What we know about terrifying Rovanperä Croatia crash

DirtFish spent much of Friday trying to retrace Rovanperä's tracks before - and after - his off. Here's what we uncovered

Kalle Rovanpera

The road from Rude to Plešivica is not one Kalle Rovanperä will forget for a while. The youngest ever World Rally Championship series leader coming into Croatia Rally, the 20-year-old was toppled in spectacular fashion in the hills to the west of Zagreb.

But what happened? How did it happen? Rovanperä’s not entirely sure.

What’s beyond question is that Rovanperä’s team-mate Sébastien Ogier came within two centimeters of following the #69 Toyota into the boonies.

It’s beyond question because Ogier told us. But he’s wrong. It was more like three centimeters. We know. We’ve been to the medium-speed right-hander high above the hamlet of Jurjevčani to investigate the corner that cost Toyota a third of its entry, and came so close to slashing the factory squad’s effort from three to one.

The straightforward answer to what caused the accident was, of course, the lack of adhesion between the car’s Pirelli tires and that particular stretch of mother earth. We know both Toyotas had at least some soft rubber on them, but still that corner on Friday morning got the better of them.

What was it?

It wasn’t just the Toyota drivers who suffered, M-Sport’s Gus Greensmith was at a loss to explain the Teflon nature of the asphalt too.

“The grip just went,” he said. “It was just a good job it hadn’t been raining – it would have been a nightmare in the wet.”

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Photo: DirtFish Media

The asphalt itself is in very good condition, no more than a couple of years old. It was by no means the sort of shiny Tar we predicted would cause chaos earlier on the same stage. And nor was it age-old broken concrete, the sort of borderline gravel loose surface found elsewhere on the event. In all honesty, the surface of the road was entirely unspectacular and nothing to write home about.

Trees had been cut back from the side of the road on the approach and it’s possible there was some greenness in the surface. But nothing stood out.

There had been no cutting, it wasn’t that sort of corner and the road was dry when Rovanperä arrived, first on the road.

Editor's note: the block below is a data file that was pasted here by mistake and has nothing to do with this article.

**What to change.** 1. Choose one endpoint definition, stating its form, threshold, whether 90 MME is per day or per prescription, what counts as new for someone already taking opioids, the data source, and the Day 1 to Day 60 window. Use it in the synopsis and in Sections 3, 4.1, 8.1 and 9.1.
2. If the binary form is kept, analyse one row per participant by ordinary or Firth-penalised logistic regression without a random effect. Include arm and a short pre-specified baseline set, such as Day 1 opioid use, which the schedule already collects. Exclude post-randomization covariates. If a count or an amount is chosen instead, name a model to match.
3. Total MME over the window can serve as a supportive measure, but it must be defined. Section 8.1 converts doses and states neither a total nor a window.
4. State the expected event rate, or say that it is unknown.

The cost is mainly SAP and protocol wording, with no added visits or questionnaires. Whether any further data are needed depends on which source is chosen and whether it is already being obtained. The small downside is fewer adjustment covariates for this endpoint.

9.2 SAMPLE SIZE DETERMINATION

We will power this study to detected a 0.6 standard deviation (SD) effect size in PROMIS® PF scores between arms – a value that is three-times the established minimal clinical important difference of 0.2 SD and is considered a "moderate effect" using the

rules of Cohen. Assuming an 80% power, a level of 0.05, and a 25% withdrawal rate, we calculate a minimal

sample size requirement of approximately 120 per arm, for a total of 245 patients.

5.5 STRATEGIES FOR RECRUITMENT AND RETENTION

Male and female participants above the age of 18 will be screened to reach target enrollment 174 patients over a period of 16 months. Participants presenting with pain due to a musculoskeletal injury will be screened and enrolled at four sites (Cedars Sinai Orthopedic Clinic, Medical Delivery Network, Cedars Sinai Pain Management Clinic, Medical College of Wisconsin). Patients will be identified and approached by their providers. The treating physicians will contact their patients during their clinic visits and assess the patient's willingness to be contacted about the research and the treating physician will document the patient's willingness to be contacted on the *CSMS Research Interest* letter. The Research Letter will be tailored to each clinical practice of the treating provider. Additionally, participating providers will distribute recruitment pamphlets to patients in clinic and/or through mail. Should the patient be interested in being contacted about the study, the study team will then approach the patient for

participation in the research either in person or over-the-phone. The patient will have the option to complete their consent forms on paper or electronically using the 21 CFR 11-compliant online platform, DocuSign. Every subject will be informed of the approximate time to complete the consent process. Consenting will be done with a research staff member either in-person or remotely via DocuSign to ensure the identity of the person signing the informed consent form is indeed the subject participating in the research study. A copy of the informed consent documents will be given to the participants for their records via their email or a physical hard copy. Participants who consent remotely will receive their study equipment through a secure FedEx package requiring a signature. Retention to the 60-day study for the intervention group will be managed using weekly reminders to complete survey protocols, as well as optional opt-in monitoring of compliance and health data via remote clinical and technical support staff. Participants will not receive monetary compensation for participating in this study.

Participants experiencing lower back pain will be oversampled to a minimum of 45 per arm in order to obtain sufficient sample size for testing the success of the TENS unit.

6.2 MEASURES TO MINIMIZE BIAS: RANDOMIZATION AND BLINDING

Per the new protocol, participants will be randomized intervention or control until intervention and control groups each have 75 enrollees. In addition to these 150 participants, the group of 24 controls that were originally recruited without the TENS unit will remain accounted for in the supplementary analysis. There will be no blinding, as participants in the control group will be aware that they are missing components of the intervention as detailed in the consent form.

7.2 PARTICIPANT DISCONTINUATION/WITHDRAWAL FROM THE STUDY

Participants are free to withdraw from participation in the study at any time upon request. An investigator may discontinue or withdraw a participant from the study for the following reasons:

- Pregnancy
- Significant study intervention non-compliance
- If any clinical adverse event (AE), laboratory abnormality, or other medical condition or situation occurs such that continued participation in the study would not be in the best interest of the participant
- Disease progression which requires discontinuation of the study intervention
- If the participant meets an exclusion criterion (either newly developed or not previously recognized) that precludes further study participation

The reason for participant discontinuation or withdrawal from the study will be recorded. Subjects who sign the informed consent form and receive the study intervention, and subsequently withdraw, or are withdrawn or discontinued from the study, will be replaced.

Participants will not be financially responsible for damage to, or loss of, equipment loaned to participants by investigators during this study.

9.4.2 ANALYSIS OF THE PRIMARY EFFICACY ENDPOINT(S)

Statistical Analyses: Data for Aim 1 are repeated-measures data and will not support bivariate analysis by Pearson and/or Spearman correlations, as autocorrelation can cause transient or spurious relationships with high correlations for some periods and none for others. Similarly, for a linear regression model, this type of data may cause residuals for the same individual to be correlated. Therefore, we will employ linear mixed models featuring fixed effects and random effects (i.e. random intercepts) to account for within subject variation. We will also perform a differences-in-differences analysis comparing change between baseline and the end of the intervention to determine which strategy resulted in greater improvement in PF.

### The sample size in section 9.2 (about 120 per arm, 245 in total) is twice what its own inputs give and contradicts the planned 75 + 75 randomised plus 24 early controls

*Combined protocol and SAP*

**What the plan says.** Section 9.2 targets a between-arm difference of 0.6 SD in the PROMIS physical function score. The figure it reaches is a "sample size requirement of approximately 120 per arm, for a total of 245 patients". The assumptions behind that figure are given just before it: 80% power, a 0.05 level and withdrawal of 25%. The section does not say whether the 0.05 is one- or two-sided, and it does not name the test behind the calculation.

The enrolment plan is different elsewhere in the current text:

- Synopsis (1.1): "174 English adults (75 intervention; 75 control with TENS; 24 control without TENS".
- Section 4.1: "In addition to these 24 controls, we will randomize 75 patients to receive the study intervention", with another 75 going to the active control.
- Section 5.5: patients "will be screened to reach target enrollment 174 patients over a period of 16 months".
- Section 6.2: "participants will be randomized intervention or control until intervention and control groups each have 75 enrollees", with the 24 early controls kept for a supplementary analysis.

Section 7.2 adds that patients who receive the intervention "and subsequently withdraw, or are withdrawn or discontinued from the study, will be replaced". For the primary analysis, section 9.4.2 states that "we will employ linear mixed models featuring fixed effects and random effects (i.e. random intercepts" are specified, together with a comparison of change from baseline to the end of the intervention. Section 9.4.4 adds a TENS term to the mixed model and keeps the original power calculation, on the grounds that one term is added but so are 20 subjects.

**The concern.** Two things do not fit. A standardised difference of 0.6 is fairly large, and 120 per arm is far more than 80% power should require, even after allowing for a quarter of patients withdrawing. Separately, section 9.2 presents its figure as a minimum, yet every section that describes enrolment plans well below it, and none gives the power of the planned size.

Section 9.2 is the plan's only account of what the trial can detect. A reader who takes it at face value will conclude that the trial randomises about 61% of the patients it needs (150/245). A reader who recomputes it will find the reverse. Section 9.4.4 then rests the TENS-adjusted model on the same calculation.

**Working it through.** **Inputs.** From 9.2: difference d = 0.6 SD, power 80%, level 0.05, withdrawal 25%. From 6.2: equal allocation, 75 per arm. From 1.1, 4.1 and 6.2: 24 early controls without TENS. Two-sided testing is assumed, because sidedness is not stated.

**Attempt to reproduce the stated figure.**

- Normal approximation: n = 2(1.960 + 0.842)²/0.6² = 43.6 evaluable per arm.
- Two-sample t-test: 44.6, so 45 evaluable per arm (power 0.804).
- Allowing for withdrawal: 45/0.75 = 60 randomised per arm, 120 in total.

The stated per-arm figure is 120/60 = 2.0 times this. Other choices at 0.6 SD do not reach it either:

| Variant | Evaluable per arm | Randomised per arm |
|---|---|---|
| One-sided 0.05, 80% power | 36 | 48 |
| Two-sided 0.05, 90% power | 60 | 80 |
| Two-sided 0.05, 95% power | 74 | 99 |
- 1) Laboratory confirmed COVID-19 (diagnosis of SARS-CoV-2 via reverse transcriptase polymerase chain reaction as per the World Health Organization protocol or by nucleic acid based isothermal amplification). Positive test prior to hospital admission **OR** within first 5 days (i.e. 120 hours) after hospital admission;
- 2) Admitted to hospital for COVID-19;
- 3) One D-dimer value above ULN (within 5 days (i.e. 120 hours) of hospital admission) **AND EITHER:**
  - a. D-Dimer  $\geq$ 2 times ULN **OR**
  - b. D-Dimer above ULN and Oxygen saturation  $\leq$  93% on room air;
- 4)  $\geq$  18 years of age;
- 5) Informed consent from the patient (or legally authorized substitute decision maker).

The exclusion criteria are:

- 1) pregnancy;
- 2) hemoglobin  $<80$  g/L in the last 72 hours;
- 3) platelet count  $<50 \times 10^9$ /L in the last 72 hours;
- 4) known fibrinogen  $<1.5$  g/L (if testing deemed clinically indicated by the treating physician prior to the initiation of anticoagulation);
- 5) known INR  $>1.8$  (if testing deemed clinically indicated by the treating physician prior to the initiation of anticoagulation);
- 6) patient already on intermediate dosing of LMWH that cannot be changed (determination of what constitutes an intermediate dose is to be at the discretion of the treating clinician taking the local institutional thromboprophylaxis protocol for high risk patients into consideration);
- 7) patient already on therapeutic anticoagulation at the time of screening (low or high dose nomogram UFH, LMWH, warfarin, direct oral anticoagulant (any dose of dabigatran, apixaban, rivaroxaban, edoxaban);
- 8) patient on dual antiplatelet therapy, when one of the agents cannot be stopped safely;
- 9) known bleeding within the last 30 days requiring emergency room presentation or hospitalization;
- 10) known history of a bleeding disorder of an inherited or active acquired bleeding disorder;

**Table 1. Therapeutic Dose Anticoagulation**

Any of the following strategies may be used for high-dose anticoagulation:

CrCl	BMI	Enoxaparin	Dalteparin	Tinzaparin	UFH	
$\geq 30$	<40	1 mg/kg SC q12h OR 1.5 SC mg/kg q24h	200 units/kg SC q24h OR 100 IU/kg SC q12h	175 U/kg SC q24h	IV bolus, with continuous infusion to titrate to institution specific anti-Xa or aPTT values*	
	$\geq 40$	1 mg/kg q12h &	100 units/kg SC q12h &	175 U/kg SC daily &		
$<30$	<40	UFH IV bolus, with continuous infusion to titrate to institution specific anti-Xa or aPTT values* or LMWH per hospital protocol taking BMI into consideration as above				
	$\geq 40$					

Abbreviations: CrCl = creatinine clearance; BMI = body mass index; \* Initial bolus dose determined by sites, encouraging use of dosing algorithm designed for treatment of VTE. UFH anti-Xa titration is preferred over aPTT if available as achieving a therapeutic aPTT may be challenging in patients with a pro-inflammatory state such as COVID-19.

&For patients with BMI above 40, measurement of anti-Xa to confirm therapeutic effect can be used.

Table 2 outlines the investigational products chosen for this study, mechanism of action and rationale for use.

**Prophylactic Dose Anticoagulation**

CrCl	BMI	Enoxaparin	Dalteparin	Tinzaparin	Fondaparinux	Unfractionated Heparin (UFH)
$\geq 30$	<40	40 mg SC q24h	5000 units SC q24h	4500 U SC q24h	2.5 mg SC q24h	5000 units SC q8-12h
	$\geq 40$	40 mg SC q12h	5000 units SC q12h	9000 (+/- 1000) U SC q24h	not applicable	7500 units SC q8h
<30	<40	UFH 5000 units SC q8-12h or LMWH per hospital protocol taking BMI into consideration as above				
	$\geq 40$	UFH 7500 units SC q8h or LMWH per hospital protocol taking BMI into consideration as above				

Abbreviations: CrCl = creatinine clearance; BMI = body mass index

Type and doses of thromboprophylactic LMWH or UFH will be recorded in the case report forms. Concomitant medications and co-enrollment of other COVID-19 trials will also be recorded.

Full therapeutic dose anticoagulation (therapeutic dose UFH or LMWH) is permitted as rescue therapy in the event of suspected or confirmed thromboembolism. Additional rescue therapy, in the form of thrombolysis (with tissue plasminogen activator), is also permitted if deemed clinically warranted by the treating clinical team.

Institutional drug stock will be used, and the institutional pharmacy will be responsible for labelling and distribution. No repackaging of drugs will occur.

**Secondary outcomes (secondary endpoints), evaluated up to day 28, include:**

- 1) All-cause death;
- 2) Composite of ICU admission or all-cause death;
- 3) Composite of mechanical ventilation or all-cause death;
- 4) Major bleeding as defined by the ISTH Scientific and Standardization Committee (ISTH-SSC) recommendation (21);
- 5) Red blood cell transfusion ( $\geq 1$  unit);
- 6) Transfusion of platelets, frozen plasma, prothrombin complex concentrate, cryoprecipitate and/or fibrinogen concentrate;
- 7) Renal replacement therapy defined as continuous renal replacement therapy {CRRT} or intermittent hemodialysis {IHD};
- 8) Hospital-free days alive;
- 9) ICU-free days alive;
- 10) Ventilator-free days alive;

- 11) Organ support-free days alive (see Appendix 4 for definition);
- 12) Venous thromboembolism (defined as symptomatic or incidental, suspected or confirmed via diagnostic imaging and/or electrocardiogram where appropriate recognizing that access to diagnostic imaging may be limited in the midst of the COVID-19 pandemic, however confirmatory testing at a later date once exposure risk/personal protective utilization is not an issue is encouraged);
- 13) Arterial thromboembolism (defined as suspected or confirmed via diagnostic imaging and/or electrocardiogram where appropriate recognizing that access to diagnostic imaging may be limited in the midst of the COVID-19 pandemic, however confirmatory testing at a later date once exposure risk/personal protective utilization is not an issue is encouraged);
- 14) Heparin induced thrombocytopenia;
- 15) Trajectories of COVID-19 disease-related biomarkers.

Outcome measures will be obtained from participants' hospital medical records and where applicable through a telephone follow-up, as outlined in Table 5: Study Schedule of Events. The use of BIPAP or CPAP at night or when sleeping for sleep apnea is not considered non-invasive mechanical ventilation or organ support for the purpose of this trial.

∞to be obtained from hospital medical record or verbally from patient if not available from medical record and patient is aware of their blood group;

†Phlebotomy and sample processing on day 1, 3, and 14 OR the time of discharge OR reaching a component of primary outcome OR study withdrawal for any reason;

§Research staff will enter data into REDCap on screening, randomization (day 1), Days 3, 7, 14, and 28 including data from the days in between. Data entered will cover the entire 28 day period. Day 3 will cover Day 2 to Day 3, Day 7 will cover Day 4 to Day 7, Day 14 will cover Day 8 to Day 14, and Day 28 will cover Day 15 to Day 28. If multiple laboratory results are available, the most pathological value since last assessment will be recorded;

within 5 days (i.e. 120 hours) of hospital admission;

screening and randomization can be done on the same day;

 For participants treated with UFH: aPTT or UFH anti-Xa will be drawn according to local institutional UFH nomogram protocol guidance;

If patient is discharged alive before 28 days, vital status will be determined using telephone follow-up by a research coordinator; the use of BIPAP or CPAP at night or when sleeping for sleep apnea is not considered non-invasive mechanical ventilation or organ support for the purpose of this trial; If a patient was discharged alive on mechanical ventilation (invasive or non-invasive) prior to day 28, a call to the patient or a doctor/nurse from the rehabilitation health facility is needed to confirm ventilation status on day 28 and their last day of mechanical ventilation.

One thing’s for sure, the understeer that had plagued the car for the first four miles of this 4.31-mile test was still with Rovanperä when turned in. The car washed out to the left and shot off the road.

1980 Portugal Rallyecopyright: McKlein

The 1980 WRC crash Ogier's near-miss almost recereated

Had Ogier followed his team-mate off the road, it would have had similar hallmarks to Vatanen/Mikkola's famous Portugal double-off

While the engineers were still downloading the data and assessing the damage, Jari-Matti Latvala offered DirtFish a best guestimate.

“It was a fourth-gear corner,” he said, “so we are looking at the car going off the road at around 100km/h [62mph].”

The black lines had faded through the day – and with another passing of the entire field – by the time we got there. But they were still there. And they always look haunting as the thing so obviously runs out of road.

The rubber wasn’t the only marker. There was a similarly sinister-looking scuff on the edge of the road where the sumpguard left its mark before the whole thing went ballistic.

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Photo: DirtFish Media

The immediate drop off the road was approximately 10ft down into scrub. The car ran along the scrub at high speed before hitting a mound of earth that sent the Yaris skywards and towards the trees. Flying at head height (as long as your head’s somewhere north of 6ft) it then pinballed off a smaller tree before hitting and stopping against a much bigger one, flattening another beneath the car.

Staring up at the road from the Yaris WRC’s resting place is a mind-boggling moment.

The dawning reality of the car’s true trajectory was sobering, to say the least.

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Photo: DirtFish Media

It was a big crash. But it was a big crash that, once again, demonstrated the strength of the modern World Rally Car. Drivers tend to prefer shunts that go on for a long time and this one would have rattled along for a while. The initial phase of the accident wouldn’t have dissipated much energy, however; the car wasn’t exactly cutting a swathe through smaller trees. It was the final two trees that brought it to its standstill.

On first inspection, the thinking was that the score mark down the edge of the road was actually caused by the left-side sill of Ogier’s car as he danced with the devil on the very edge of oblivion six minutes later. The slap taken by the left-rear corner of the Yaris as it regained the road must have been what took the tire off the rim.

It wasn’t. Further down the road, 20ft on from Rovanperä’s take-off point, was an innocuous-looking stone. Partially buried in the ground, the stone had been lifted slightly and had its leading edge remodeled. Remodeled by Ogier’s left-rear.

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Photo: DirtFish Media

Ogier couldn’t fathom what had knocked the tire off the rim and pre-occupied with analyzing his own shunt, Rovanperä hadn’t been able to shed much light. Have this one on us, champ. This is the rock that came close to ruining your day.

Equally, this is the rock that potentially kept you on the road. Like we said at the top of this story, the distance from the rock to the edge of oblivion was three centimeters.

It really was that close.